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Bay Ridge Pols to City: Don’t Listen to Our Community Board! Give Us Bike Lanes Now!

This is Bay Ridge Parkway. If you think that it’s too narrow for proper safety infrastructure, perhaps you should not be sitting on a community board. Photo: DOT

Hours after a Bay Ridge community board rejected several proposed bike lanes across the neighborhood, the area's elected officials fired back, calling on the Department of Transportation to install the lanes anyway.

Community Board 10 on Monday night turned down several street safety improvements for Bay Ridge that had been negotiated over the past year. In the end, the board approved several new painted lanes for Dyker Heights, but it only amounted to less than one-third of the lane miles that DOT had hoped to create across both neighborhoods.

So on Tuesday, local pols fired back at CB10 in a letter to DOT.

"We do not agree with their rejection of the proposals for Bay Ridge Parkway as well as 84th Street, and 85th Street," Council Member Justin Brannan, Assembly Member Mathylde Frontus and State Senator Andrew Gounardes wrote to Brooklyn Borough Commissioner Keith Bray. The group also wants DOT to install a bike lane on Ridge Boulevard, which was also rejected by CB10.

The crosstown routes (see map below) were seen as critical by participants in a series of workshops last year and earlier this year. Bay Ridge Parkway is an especially wide street that street safety advocates have long wanted to fix — and CB10 has long wanted to leave the way it is. In the end, DOT came forward with a proposal that it called a "starter pack" of painted lanes that would not remove any on-street parking — but even that watered-down plan was too much for CB10.

The letter from the three politicians called for DOT to move ahead with all of the lanes, whether CB10 approved them or not.

"We thank DOT for their efforts and look forward to seeing the following lanes implemented as soon as possible, preferably no later than this summer," the letter concluded.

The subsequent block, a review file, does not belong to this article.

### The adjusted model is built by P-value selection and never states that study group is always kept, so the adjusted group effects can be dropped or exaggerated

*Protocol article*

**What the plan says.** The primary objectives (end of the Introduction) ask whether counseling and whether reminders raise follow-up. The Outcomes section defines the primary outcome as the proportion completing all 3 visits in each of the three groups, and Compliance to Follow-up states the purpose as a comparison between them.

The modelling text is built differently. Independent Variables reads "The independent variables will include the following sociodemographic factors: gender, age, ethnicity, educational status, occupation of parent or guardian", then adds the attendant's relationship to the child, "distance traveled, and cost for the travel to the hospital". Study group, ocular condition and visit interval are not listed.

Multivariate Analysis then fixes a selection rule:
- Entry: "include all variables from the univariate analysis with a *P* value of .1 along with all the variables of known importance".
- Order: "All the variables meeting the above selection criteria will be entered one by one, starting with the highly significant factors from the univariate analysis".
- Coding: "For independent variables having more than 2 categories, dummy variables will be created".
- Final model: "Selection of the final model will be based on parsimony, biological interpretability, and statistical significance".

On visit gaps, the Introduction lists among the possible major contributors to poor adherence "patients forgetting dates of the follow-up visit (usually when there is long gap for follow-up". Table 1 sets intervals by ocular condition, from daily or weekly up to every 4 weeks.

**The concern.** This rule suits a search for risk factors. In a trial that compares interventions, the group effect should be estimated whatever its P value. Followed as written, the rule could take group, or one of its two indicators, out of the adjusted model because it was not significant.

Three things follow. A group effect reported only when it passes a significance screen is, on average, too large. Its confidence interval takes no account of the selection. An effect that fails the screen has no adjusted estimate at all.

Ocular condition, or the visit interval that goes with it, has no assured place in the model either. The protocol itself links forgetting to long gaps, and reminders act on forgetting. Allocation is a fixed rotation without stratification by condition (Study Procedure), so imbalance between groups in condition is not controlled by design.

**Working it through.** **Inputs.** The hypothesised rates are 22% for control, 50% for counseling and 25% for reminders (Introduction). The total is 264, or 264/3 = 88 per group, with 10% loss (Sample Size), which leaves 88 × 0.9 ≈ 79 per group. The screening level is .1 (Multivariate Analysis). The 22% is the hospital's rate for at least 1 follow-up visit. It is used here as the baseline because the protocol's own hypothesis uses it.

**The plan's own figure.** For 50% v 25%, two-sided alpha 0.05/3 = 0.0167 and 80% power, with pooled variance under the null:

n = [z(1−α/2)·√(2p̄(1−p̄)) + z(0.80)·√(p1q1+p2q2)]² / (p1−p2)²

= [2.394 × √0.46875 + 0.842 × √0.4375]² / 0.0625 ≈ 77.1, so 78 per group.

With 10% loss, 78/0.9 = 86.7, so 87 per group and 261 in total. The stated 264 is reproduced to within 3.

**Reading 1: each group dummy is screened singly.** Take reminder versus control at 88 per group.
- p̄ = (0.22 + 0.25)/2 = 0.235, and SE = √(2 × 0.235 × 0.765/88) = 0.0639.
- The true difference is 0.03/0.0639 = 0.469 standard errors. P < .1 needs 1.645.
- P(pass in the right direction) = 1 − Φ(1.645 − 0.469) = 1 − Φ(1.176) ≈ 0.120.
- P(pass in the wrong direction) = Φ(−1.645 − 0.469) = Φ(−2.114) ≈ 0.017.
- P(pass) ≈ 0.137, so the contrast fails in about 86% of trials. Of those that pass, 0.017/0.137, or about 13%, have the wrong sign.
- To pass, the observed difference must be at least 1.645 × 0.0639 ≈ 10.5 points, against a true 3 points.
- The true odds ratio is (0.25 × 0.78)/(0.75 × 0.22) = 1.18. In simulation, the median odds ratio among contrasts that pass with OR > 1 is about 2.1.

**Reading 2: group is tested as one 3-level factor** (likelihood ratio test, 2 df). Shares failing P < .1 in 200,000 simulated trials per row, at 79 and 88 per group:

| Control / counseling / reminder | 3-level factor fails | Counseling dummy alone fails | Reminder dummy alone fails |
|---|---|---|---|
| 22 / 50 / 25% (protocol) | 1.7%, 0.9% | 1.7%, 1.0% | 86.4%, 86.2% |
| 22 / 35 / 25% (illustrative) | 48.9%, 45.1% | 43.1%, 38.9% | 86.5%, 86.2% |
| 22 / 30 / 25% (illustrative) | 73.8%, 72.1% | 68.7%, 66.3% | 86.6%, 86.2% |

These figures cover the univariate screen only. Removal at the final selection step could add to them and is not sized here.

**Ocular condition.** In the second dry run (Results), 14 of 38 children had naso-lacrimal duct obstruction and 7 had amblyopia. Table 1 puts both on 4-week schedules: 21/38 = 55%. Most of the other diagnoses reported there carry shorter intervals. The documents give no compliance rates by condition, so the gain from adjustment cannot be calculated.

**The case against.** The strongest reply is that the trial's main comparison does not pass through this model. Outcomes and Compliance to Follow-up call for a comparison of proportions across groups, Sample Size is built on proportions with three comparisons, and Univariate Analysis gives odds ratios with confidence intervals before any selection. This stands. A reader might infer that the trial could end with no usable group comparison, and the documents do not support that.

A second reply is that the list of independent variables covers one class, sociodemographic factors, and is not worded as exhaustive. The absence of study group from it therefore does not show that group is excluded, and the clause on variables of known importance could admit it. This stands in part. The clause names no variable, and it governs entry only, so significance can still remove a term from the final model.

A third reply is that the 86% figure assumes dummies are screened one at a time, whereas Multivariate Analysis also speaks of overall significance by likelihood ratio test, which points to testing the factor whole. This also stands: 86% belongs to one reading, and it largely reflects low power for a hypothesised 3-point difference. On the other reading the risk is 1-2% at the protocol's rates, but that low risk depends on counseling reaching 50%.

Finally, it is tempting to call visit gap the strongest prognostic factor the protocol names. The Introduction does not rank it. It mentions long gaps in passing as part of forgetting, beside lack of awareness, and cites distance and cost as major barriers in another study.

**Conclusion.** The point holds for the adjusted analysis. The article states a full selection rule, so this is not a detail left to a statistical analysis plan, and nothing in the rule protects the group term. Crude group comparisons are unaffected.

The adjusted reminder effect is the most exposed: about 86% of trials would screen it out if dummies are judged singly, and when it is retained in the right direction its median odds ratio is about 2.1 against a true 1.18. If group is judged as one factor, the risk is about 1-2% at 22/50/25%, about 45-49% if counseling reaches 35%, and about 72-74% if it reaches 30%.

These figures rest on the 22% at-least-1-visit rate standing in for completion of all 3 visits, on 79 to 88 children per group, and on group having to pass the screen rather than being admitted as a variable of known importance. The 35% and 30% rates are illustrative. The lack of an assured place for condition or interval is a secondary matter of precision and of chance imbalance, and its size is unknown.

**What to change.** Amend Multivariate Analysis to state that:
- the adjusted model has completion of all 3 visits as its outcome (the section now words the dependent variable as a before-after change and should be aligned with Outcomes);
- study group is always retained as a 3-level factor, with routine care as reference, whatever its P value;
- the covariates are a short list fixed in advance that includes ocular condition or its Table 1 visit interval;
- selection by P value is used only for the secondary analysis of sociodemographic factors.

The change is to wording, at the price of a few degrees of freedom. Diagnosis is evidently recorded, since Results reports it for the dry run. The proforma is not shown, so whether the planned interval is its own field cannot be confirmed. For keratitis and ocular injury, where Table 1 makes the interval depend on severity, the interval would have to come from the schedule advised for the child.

Members of CB10 have said that the neighborhood doesn't need more bike infrastructure because, they claim, there are few cyclists. But six of the 11 cyclists who have been killed so far this year were killed in southern Brooklyn, including four just outside the border of CB10.

"It is abhorrent, then, that Brooklyn’s Community Board 10 spent last night voting against the minimal bike network safety plan put before them by the Department of Transportation," said Thomas DeVito of Transportation Alternatives. "It is even more troubling that Mayor de Blasio and the Department of Transportation preemptively watered down the safety plan to begin with, and, if they listen to CB10, now may weaken it further. They should not."

DeVito said the outpouring of support from residents for more bike infrastructure even as the community board turned them down "shows that the city needs to radically rethink the way it does community process."

"It is not democratic to have months of painstaking work by scores of well-informed community members swept aside and dismissed by a small number of unelected, unaccountable community board members," he added. "Bike lanes are proven to save lives for cyclists, pedestrians and drivers alike, and it’s long past time residents of Southern Brooklyn were afforded their protection."

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